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Startups, here’s how you can prepare to combat an economic downturn

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Startups, here’s how you can prepare to combat an economic downturn

A blueprint to super-proof your startup and protect against economic instability.

With record-high inflation, wars overseas and rising interest rates, experts are telling Canadians to brace for an economic downturn and warning signs are starting to trickle to the startup and innovation economy, which can affect in a multitude of ways.

Over the last year, Canada’s tech ecosystem showed explosive growth – in fact – a recent BDC VC report showed that Canada had a record year for venture capital, breaking records by almost every metric.

While some in the startup ecosystem are sounding their warning bells, like Silicon Valley-based Y-Combinator, the industry is still positioned to continue its growth. Is it always going to be clear sailing? No. But what we’re seeing is not a halt to our momentum but rather a course correction.

It’s second nature for startups to pivot and change their mindsets to focus on the opportunities at hand. Just look at Uber, Pinterest and Whatsapp, all household names that came out of the 2008-2009 recession!

We’re here to make sure that founders stay resilient, agile and are prepared to bear the punches that may come their way.

iPad screen with stock market metrics - Economic downturn blog

So what can you do to start planning ahead and super-proof your business? We’re glad you asked.

1. Leverage liquidity.

Finding the right liquidity balance for your business can not only help you gain insight into if you have enough cash to pay off your short-term liabilities. but also allows you to set yourself up for strategic growth. Having enough cash on hand is important to meet financial obligations, but holding onto too much cash might leave important investment and growth opportunities on the table. Finding the right balance will ensure long-term stability and provides a good first impression when looking to secure a loan or other funding.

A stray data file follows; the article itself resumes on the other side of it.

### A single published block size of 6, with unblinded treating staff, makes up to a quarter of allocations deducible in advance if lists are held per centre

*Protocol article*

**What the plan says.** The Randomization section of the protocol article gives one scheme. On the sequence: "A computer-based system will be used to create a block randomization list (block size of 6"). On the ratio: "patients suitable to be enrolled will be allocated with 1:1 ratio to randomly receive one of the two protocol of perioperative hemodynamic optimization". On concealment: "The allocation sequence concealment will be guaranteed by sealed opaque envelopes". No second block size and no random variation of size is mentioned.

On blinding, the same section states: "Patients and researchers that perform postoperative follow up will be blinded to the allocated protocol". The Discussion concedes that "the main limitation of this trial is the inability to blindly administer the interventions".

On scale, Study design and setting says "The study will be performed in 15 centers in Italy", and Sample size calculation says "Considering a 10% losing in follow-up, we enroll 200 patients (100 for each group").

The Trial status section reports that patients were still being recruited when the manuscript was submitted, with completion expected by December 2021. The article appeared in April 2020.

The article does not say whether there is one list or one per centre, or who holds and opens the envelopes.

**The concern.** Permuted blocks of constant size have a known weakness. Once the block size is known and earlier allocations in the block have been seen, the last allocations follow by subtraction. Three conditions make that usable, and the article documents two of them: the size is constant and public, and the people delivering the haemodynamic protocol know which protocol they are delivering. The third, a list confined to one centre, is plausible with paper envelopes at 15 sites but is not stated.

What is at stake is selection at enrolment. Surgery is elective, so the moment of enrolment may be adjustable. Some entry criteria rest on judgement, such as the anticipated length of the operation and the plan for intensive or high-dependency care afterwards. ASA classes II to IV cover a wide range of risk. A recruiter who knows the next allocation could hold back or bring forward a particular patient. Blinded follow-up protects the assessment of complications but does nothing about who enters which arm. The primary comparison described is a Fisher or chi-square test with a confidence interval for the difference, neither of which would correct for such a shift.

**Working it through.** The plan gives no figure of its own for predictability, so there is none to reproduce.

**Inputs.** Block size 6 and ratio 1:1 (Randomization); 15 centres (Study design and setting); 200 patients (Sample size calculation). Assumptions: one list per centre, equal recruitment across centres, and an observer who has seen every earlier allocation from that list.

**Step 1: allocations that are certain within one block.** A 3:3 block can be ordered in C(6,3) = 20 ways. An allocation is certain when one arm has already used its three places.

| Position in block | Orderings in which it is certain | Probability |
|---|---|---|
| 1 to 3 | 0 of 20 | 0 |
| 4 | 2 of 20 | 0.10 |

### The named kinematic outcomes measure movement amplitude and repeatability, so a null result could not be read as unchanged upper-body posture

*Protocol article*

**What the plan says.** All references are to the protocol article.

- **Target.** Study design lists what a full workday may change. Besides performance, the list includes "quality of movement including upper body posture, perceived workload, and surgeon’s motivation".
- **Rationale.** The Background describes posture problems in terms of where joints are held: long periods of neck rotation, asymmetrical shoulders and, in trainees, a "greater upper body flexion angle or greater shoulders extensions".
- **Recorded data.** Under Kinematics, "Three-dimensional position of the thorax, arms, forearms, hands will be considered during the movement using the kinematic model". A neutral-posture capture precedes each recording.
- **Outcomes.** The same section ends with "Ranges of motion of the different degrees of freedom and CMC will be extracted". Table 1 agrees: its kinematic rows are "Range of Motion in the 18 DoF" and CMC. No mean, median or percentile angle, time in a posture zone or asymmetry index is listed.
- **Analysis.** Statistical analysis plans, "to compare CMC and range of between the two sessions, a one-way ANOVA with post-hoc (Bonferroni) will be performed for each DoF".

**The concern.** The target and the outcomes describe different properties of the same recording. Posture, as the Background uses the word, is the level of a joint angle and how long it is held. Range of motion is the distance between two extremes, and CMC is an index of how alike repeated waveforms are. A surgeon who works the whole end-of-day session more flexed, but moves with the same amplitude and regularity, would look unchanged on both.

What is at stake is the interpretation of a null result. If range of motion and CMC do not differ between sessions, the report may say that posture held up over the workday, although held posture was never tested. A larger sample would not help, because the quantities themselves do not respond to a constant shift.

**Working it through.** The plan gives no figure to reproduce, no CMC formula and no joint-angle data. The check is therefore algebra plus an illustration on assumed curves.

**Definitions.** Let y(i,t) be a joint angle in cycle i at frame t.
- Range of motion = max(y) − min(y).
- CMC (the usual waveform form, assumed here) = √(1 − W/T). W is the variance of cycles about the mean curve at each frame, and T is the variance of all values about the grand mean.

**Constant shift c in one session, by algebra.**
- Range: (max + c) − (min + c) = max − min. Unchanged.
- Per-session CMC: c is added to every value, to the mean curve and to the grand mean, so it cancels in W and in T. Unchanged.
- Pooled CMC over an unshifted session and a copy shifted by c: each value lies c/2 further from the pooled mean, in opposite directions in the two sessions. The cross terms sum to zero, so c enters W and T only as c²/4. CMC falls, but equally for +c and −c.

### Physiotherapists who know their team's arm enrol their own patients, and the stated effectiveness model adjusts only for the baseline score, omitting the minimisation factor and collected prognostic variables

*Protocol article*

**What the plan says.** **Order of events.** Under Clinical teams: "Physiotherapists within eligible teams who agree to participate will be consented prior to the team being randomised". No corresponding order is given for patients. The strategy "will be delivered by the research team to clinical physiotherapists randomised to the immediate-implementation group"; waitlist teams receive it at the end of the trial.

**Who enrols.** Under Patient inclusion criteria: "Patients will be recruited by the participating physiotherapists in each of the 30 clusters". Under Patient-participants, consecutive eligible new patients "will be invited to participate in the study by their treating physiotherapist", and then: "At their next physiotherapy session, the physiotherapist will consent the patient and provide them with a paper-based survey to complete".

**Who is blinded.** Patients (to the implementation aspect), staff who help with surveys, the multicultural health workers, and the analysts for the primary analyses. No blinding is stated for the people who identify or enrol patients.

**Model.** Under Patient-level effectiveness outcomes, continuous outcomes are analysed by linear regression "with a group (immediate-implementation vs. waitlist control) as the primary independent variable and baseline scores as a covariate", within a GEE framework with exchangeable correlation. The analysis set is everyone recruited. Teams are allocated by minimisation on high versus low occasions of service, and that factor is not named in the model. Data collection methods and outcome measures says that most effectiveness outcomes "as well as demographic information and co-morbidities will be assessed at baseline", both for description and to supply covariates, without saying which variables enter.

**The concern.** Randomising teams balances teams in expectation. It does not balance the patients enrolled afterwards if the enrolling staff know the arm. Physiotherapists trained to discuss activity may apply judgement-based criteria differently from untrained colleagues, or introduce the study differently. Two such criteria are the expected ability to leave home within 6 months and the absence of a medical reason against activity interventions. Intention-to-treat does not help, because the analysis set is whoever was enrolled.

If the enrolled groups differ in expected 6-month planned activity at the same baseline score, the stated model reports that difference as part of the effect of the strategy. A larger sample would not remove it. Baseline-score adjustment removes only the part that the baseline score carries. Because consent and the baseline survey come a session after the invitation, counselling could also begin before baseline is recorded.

2. Budgeting, budgeting, budgeting.

This goes without saying, but take a moment to sit down and understand exactly where your money is going and where your main sources of revenue are coming from. Getting a thorough understanding of finances will help make tough decisions – if need be – quickly and effectively.

3. Lock in longer commitments.

Focusing on closing longer commitments such as subscriptions or multi-year agreements with customer, partnerships and client can ensure financial security in uncertain circumstances. Recession or not, this is a great tip for any startup that is looking to extend its runway and demonstrate loyalty to customers and partners.

4. Cut costs.

It’s only natural to turn to cost-cutting measures but it’s important to remember one thing – cutting costs does not mean you need to let go of talent. Cutting costs means reevaluating your spending to axe unnecessary costs. Create plans for different levels of financial scarcity to work for different scenarios the ecosystem throws at you.

5. Back-up business plans are your best bet.

This is similar to the last point, but apply it to your entire business plan. Your best bet in preparing for the unknown is to create multiple overarching plans that fit a range of realistic possibilities. These plans should include securing funding as planned, securing a smaller amount and not being able to secure funding at all. Look at other forms of funding as alternatives, whether it be grants, crowdfunding, bank loans or support from family and friends.

Workers having a meeting - Economic downturn blog

Want to learn more about how you can solidify your contingency plans? Apply to a DMZ program here.